The democratisation of the trading world gives individual investors access to the same prices, information, knowledge and markets as institutional investors. Today, more investors are trading more products more frequently across all time zones. Of course, this means that trading must become faster, more accessible and cheaper than ever before, not to mention available 24 hours a day.

“The major impact of modern technology in the financial sector is the lower cost of cross-border transactions, allowing trades to clear more quickly. This is what drives demand,” says Quinlan. “For example, 40 percent of the French stock exchange is foreign-owned. Without the technology, without the ease of executing transactions, global trade could not take place.”

A rising concern on the global trade scene in the 21st century, particularly after the September 11 terrorist attacks in New York, has been the need for increased security of goods. Ensuring the security of cross-border trade has heavily influenced logistics costs, particularly since the United States, which imports 20 percent of the world’s goods, is requiring more transparency in cross-border trade.

“Many countries have come to realise that they have to make the increased costs in technology to enhance security or trade will be impaired, and many cannot afford that,” says Quinlan.

The Internet effect
E-commerce increasingly characterises today’s trade. Economists once predicted it would lead to a “frictionless” economy in which transaction costs essentially disappeared, barriers to entry fell, geography became irrelevant and markets cleared instantly. While not meeting those early expectations, there is growing evidence that e-commerce reduces costs and price. It allows buyers and sellers to cut out margins between producers and consumers, such as retailers and producers. It also increases international competitiveness, allowing businesses greater scope in buying and selling their products in a global market at a lower cost.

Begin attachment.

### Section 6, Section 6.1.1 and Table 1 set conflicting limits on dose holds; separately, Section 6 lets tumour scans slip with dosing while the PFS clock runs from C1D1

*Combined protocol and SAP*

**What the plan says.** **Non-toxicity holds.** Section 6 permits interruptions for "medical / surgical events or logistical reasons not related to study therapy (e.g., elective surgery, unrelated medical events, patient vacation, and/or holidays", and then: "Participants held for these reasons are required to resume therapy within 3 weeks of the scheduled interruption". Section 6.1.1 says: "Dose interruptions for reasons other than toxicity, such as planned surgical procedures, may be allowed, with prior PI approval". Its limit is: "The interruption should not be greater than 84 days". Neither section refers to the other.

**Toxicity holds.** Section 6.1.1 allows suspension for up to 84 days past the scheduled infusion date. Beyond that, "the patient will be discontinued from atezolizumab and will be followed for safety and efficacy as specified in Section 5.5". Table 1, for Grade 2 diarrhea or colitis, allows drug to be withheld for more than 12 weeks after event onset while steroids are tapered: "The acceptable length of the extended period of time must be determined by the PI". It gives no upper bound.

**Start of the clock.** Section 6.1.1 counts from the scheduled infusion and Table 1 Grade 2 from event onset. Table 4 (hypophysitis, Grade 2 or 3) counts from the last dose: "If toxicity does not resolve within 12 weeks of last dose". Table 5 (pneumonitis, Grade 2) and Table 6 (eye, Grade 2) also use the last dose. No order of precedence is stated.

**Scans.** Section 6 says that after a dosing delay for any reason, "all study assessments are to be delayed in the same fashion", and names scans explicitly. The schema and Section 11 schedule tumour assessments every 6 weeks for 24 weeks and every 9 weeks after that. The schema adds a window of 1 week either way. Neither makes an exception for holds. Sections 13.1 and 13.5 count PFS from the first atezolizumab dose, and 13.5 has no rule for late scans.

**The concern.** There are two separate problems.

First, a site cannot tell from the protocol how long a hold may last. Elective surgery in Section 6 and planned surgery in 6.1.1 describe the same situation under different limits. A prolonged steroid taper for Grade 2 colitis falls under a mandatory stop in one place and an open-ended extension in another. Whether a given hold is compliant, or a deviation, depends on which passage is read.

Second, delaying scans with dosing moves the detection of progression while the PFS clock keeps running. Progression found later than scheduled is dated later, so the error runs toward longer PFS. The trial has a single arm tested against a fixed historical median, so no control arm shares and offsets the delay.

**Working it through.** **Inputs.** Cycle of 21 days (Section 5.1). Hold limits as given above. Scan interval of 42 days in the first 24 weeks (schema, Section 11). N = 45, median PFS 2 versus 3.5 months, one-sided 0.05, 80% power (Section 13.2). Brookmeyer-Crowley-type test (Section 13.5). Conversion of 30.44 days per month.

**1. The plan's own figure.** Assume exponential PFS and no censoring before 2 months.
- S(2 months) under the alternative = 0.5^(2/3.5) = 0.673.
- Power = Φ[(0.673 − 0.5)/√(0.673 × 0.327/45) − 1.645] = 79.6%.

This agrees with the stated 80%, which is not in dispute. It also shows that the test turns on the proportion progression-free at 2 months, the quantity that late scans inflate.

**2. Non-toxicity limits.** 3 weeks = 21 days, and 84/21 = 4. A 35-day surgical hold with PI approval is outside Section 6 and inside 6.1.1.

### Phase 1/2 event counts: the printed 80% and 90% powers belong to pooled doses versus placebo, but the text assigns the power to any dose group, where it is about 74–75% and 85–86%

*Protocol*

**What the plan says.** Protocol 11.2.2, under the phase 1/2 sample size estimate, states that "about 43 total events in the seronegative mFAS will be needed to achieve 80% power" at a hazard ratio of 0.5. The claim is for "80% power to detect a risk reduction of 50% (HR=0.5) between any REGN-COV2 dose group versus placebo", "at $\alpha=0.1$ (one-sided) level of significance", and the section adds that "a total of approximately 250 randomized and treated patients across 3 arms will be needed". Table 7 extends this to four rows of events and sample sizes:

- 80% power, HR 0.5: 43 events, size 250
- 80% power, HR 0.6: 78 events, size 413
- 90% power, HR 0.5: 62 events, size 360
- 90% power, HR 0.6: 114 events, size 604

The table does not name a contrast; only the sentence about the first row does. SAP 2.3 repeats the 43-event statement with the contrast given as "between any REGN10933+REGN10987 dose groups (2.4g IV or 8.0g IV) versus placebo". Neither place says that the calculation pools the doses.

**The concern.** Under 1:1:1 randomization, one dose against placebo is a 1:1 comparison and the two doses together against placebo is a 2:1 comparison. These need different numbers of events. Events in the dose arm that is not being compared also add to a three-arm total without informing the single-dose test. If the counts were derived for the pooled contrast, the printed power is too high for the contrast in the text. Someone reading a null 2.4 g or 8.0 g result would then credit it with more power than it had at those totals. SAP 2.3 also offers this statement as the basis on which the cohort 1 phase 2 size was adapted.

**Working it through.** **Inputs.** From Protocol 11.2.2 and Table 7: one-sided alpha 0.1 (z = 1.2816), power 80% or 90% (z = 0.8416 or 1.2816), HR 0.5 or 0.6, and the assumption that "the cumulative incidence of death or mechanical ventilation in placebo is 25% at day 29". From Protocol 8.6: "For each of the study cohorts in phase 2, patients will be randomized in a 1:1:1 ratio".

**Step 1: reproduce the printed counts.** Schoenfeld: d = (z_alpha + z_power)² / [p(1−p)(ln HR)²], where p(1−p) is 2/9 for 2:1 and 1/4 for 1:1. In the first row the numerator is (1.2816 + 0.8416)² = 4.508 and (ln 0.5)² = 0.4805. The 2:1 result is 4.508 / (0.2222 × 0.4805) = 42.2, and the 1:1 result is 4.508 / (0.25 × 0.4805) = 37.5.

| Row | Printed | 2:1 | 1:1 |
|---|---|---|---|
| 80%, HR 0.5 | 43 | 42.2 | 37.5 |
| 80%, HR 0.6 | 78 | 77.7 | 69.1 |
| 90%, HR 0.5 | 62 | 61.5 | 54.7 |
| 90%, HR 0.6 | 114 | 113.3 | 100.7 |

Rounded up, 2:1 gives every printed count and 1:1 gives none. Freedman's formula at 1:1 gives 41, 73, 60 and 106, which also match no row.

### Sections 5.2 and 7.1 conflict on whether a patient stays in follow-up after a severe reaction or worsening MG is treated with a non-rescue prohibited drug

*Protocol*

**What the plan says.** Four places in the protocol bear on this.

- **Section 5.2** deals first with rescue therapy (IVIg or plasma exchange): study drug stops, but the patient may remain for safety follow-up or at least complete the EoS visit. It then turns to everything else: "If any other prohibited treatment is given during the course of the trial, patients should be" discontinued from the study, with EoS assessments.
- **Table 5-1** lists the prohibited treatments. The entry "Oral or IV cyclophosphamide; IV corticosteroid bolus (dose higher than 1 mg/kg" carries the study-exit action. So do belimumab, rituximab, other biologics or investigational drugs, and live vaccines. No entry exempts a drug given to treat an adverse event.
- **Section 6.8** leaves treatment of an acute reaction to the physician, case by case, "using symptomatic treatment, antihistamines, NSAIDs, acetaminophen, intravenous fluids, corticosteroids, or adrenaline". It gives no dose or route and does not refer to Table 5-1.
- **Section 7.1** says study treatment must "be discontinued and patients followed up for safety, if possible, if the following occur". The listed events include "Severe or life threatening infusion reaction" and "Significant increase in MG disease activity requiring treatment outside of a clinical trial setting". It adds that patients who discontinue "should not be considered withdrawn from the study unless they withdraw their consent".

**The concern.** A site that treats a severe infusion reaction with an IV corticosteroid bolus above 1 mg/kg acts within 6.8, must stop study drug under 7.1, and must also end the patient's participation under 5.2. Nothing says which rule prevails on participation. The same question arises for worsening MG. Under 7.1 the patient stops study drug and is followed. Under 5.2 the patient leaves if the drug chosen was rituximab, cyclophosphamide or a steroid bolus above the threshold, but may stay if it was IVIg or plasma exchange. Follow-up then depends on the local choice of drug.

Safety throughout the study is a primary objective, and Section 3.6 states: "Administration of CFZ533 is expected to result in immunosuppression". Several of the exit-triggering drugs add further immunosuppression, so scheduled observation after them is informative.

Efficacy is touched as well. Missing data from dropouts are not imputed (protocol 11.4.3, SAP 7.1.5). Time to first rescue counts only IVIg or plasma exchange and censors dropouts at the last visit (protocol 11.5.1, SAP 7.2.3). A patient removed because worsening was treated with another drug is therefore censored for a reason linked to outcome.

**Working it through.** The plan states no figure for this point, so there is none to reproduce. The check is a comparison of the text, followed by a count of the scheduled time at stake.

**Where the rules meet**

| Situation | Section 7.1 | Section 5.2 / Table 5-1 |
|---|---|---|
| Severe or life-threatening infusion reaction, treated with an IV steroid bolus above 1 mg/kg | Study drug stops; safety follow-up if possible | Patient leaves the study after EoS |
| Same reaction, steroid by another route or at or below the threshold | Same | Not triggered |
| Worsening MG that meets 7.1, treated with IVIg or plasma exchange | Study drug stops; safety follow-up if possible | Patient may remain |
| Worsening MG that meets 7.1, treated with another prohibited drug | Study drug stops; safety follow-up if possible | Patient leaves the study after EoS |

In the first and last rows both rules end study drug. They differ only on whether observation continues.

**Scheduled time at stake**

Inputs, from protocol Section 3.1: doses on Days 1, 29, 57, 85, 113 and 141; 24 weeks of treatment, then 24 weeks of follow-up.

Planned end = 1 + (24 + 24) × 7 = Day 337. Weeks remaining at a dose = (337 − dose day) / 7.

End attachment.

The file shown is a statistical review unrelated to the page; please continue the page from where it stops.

“Business to business, e-commerce has opened up a broader menu from which companies can source products. It also allows companies like Microsoft or Intel to get into the intellectual capital of a country like India for outsourcing,” notes Quinlan.

Trade is poised to become even more global in the future, as developing countries and emerging economies from Eastern and Central Europe and Latin America, amongst other places, join the market. This is only good for business, argues Quinlan. “When it comes to global trade, the more the merrier. Western companies should do everything they can to pull in and integrate these new market players.”

A near-term concern for the future of global trading is the combination of rather high U.S. unemployment with increased pressure on China to revalue its currency. China’s weak currency has flooded the U.S. market with many imports. “This could be an issue that upsets global trade flows,” predicts Quinlan.

Still, he expects the global downturn in trade to begin reversing in the second half of 2003 and to continue in 2004, prompted by greater global demand, led by the United States. Demand for goods drives trade today as much as it did in the 15th century, when Italians desired cinnamon and pepper from India. As long as there is a push to move goods around the world, the cycle will continue to thrive.

“Global trade is like a bicycle. If it doesn’t keep moving, if it is not pushed forward, it falls over. It’s all about keeping that bicycle in motion,” says Quinlan.